This week, the Village Voice's Wayne Barrett writes of Thompson, "He was no doubt more mayoral understudy than overseer," and explains why, in an expose that would be all the more shocking if the daily newspapers took it seriously.
The article is headlined Bloomberg and Thompson: The (Really) Odd Couple: Now it can be told: The surprising ties between the billionaire mayor and the poor slob who ran against him. The whole thing is well worth a read, but here's the gist:
If voters had a vague sense that this was a mirage of a mayoral election, what follows is a damning set of facts that shows that these two supposed opponents were actually far more connected than we ever knew. They shared a very personal and subterranean agenda, the funding of a project dear to Thompson's heart....The strategy
The mayor has directed or triggered between $43 million and $51 million in public and personal subsidies into a museum project led by Thompson's current wife and longtime companion, Elsie McCabe-Thompson, dumping $2 million of additional city funding into it as late as September 30, in the middle of the mayoral campaign.
For Bloomberg, as Barrett reports, Thompson was the preferred candidate, the one he wanted to nudge Rep. Anthony Weiner out of the race. That was accomplished by the one-two of feeding the New York Post dirt on Weiner and encouraging Thompson to run, knowing that white Democratic candidates want to avoid racially divisive primaries.
Why did Thompson look like an understudy? Because he didn't criticize Bloomberg on issues like development or Atlantic Yards. Barrett notes that, as a member of the city's Industrial Development Agency, Thompson almost always supported Bloomberg's projects. Nor did he post many tough audits, thus leaving little distinction between them.
(In a print article this week--not online--about Bloomberg and new Comptroller John Liu, headlined "Battle of the Bullpens," the New York Observer quotes a former Thompson aide as saying the previous comptroller "had a laid-back quality to him.")
Barrett concludes that Thompson, as well as the City Council led by Christine Quinn, fell down on the job--and worse:
The city charter was rewritten in 1989 to enhance mayoral power. It is the soul of the city and depends upon an independent comptroller and Council as the constitutional counterpoints to mayoral excess. Yet that is hardly what we've had in Bloomberg's first two terms. He has driven this project so far that the public funding, including the state grants he sparked, exceed by far the $38 million cost of the museum's core construction. There is no way for us to know if the city's museum largesse was a motive for Thompson's obsequious oversight of the Bloomberg era, or simply a consequence of the intertwine between them. He was no doubt more mayoral understudy than overseer. There is also no way to know if the Council's museum generosity had anything to do with why Thompson never noticed its bogus slush-fund budget documents, or even audited its discretionary expenditures after the scandal blew...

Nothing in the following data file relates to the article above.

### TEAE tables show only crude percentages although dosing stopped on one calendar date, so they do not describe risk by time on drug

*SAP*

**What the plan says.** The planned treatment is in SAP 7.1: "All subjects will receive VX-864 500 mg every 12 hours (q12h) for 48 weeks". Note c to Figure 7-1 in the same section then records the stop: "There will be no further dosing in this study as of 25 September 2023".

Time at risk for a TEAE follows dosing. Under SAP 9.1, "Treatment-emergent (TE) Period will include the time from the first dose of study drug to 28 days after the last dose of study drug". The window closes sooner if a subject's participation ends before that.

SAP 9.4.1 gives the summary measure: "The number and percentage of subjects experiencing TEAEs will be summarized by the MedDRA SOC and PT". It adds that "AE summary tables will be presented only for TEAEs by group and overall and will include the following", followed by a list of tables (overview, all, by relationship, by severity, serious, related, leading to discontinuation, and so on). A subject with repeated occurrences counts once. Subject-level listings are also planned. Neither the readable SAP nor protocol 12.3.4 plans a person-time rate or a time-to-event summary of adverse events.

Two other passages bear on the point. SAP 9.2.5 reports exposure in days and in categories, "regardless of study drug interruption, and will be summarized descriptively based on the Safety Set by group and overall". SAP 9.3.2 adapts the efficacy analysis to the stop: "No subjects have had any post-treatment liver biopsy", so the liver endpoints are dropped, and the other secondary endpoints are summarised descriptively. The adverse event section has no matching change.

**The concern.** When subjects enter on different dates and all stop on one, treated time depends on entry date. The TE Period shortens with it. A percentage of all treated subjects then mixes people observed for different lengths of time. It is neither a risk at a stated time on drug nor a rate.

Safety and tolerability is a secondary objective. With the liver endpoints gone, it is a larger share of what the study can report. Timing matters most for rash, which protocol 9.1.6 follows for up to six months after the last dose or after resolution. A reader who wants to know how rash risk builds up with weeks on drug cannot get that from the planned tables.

Bill Thompson, the city's newly discovered media hero, seems so understated and reassuring that he deflects attention from the mess his private life has always been. He took a favorable mortgage and credit line in 2008 from a bank his office had done billions in business with, getting a letter from the bank saying the transaction was proper rather than doing what thousands of low-level city employees do every year, seek an opinion from the Conflict of Interest Board. When he worked as an investment banker in the '90s, he failed to take key securities tests six times in three years, operated without a license, and broke a half-dozen securities regulations.
...Good things can come from bad, and perhaps the Museum for African Art astride Museum Mile will prove to be that. Elsie and Bill Thompson, as well as Mike Bloomberg and David Paterson, will certainly celebrate it when the grand opening occurs late next year.
...We do know, though, regardless of what the museum becomes, that this is not the way it should have been built, one compromise atop another, a memorial to machination. The sheer size of the Bloomberg subsidies, as well as his eagerness to add to them right into October, has cast a cloud over an election already darkened by the unprecedented end-run around two popular referendums. The bizarre specter of a mayor unloading public funding on a project so tied to his public bookkeeper and eventual opponent has distorted democracy, both in the years before this election, and in the only moment when New Yorkers, at least theoretically, had their say. If legitimacy is necessary to govern, even for the richest man in New York, he cannot rig consent.